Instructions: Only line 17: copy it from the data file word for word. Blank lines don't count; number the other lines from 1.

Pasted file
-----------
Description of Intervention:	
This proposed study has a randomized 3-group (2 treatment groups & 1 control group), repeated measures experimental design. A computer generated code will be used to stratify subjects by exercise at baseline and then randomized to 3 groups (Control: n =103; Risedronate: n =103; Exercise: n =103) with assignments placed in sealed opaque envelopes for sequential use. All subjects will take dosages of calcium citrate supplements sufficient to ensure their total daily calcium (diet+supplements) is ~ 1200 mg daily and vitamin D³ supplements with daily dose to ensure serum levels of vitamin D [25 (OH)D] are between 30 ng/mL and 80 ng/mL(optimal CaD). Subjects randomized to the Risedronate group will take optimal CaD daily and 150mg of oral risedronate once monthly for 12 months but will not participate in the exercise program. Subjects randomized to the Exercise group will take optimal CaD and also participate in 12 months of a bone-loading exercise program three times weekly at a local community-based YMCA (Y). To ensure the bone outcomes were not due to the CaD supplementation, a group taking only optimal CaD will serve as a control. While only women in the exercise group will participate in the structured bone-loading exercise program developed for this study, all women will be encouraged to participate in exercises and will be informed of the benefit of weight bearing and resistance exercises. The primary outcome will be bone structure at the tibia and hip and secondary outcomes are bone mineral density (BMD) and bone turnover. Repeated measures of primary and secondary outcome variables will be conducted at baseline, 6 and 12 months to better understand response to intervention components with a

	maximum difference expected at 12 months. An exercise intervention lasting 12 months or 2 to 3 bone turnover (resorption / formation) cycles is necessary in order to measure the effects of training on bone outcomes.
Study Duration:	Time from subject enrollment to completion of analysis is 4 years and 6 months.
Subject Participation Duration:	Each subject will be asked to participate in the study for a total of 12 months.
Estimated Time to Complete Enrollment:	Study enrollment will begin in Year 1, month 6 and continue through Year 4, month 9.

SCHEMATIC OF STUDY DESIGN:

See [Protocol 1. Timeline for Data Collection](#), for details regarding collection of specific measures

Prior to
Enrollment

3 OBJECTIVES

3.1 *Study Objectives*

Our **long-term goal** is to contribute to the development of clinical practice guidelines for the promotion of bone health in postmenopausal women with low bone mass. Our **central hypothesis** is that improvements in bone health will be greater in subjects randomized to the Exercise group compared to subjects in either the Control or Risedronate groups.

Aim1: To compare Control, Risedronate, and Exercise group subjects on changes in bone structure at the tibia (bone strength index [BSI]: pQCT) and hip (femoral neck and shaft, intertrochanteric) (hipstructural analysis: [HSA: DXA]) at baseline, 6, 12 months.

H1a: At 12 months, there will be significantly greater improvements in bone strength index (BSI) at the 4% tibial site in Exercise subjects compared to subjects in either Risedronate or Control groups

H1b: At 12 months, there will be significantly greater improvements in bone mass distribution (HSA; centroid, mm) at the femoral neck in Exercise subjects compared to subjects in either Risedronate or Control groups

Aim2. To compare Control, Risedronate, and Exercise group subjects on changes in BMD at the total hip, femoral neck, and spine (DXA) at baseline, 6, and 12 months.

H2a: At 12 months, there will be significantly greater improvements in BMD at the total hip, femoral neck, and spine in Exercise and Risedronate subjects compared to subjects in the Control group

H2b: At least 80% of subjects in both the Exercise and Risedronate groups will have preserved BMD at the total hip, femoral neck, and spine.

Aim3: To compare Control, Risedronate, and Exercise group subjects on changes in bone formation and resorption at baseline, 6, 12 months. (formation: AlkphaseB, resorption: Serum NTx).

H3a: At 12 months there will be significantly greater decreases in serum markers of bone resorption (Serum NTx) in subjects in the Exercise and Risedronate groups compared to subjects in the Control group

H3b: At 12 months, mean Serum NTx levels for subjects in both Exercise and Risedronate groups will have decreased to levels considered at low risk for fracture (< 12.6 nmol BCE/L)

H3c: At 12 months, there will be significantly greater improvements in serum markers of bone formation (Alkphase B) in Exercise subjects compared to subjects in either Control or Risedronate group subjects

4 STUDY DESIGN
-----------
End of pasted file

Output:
Aim2. To compare Control, Risedronate, and Exercise group subjects on changes in BMD at the total hip, femoral neck, and spine (DXA) at baseline, 6, and 12 months.